dalai lama, japan, korean buddhism, chandrakirti, nagarjuna, science

After all the discussion of science and Buddhism in my last post (see comments 7-11), I came across the Dalai Lama’s appearance before an audience of more than 500 Korean Buddhists in Yokahama today, where he encouraged the study of not only Chandrakirti but also science. From TibetCustom.com:

In his brief talk, he asked the Koreans to be 21st century Buddhists by mastering modern scientific ecuation as well as Buddhism. “Like great masters of the ancient Nalanda University, you must study and examine the Buddhist texts and practice the teachings in your daily life,” he said.

Whatever we think about the compatibility of Buddhism and science—or the Dalai Lama’s take on it—the fact that a religious leader of his stature continues to promote scientific study always comes as a welcome relief from the endless squabbling in this country about whether to teach creationism in the schools or whether climate change is really caused by human activity. Meanwhile, the clock is ticking, the oil is gushing, and the world is moving on.

The Dalai Lama is brave to open the door to a dialogue between religion and science. After all, as he himself acknowledges, some dearly held beliefs may prove to be wrong, in which case, he argues, one will have to adjust one’s view. But as Acharya Malcolm Smith, following a brief review of some fundamental Tibetan vajrayana tenets, astutely argued in response to my last post,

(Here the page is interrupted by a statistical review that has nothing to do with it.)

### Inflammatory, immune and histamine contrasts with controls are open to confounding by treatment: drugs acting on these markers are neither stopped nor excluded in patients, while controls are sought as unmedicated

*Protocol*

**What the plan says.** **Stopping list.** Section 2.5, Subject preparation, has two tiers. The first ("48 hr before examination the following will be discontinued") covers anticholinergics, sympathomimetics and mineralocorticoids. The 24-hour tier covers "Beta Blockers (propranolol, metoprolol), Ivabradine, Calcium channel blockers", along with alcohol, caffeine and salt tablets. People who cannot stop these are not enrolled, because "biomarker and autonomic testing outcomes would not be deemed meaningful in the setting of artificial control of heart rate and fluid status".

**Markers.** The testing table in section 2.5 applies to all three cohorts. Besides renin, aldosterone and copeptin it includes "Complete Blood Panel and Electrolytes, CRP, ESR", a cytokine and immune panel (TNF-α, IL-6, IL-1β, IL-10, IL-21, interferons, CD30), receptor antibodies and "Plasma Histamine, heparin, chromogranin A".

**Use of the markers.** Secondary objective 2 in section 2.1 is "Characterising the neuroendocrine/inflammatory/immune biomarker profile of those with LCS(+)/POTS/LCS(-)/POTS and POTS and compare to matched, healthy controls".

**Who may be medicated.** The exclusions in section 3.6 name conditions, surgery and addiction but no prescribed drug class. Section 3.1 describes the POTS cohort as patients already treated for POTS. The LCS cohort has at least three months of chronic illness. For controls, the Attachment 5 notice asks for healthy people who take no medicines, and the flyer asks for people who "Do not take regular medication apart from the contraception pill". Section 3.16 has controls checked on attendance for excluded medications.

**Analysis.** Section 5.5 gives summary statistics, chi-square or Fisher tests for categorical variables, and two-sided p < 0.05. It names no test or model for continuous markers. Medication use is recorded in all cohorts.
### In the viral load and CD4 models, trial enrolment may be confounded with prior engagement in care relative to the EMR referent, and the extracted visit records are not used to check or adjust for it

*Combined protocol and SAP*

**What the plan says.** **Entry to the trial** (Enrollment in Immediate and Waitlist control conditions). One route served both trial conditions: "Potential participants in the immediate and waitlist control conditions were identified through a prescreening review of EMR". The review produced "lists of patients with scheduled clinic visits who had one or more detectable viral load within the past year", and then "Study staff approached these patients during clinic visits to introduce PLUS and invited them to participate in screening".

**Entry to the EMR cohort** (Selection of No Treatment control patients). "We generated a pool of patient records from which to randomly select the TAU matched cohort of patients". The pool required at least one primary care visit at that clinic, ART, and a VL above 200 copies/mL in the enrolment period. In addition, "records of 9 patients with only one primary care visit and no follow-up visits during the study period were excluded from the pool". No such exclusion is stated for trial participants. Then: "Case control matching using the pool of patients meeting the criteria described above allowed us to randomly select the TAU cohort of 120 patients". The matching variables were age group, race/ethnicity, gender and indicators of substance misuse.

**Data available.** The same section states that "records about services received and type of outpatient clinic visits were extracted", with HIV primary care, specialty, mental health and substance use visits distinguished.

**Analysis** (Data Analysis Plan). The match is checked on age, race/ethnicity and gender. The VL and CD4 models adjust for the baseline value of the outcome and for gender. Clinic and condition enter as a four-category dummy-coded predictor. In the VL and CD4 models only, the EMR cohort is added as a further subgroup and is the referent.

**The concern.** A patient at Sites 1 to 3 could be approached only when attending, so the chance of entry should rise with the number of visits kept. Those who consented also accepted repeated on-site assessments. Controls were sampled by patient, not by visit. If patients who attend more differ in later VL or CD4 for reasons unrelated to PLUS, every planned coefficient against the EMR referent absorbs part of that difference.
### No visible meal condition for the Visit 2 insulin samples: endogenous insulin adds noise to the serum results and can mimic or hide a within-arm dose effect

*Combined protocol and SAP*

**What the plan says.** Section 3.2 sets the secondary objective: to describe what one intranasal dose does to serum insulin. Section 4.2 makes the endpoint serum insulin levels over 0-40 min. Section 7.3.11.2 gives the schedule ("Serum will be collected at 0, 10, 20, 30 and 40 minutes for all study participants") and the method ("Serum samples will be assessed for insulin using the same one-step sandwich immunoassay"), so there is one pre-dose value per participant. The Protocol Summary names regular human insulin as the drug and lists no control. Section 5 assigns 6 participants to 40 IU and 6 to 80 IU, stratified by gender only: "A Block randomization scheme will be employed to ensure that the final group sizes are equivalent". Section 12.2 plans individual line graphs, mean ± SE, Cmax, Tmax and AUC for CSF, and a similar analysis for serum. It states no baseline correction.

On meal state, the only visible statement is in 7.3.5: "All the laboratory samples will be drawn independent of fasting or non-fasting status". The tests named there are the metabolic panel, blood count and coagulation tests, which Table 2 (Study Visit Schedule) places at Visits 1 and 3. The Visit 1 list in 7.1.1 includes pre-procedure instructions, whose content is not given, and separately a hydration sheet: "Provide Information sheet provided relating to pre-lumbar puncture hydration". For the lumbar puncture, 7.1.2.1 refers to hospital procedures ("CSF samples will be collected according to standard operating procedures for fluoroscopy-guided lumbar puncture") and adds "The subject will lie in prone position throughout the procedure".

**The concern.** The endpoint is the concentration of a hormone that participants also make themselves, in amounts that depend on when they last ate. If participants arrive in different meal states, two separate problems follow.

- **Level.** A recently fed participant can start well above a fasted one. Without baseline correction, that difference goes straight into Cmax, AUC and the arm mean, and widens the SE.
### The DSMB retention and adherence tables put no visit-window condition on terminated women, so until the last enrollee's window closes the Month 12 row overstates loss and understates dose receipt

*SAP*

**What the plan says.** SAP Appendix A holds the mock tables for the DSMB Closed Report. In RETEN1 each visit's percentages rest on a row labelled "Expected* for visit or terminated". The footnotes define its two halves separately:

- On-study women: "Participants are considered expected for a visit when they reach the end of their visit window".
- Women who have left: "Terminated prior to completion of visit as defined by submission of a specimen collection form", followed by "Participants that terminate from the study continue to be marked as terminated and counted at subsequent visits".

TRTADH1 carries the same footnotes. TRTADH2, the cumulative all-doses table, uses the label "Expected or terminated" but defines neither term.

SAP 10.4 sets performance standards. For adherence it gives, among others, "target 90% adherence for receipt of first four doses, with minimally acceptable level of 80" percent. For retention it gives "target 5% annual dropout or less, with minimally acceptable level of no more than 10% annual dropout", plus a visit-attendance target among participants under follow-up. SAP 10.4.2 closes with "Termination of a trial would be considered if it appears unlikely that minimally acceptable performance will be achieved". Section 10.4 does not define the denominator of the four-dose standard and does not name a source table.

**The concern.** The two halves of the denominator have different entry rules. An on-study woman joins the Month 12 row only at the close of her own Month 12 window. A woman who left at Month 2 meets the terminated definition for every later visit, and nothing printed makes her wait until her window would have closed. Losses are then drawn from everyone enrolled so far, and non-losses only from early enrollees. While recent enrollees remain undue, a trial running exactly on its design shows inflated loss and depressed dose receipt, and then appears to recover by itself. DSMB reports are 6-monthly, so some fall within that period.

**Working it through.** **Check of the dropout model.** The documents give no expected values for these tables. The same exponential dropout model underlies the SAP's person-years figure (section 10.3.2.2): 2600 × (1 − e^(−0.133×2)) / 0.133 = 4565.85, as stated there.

Buddhism is religion — it makes unfalsifiable claims about reality. Even here, nothing that I have mentioned is scientific. It is all based on text, tradition, and yoga. There is nothing here that is scientifically verifiable, nor should it be. The qualia of liberated persons is not something that can be measured in an fMRI or a PET scan. These results are reproducible, but not reproducible in a sample population with a triple blind study and so on. They are reproducible by people willing to go do the work on their cushions, who are willing to devote tens of thousands of hours of their lives to yoga, prostrations, mantra, prāṇayāma, and so on.

Here’s where the dialogue could easily end, but if it is to go further, both sides will have to be as forthright as Smith about the nature of such beliefs and their immunity to traditional scientific investigation. I can’t say whether Smith feels that a dialogue between science and religion—in this case, Buddhism—will be fruitful. But it will be interesting to see how the dialogue evolves with advances in neuroscience and a deeper understanding of the Buddhist traditions that so many of us have begun to study over the course of the past four decades or so. As Smith rightly points out, there is still a lot of confusion about precisely what those beliefs are. In fact, his initial point related to precisely this (I stood corrected).

For the full context of Smith’s remarks, click here (Smith regrets that he cannot further edit his comments so he may have more to add. My apologies!)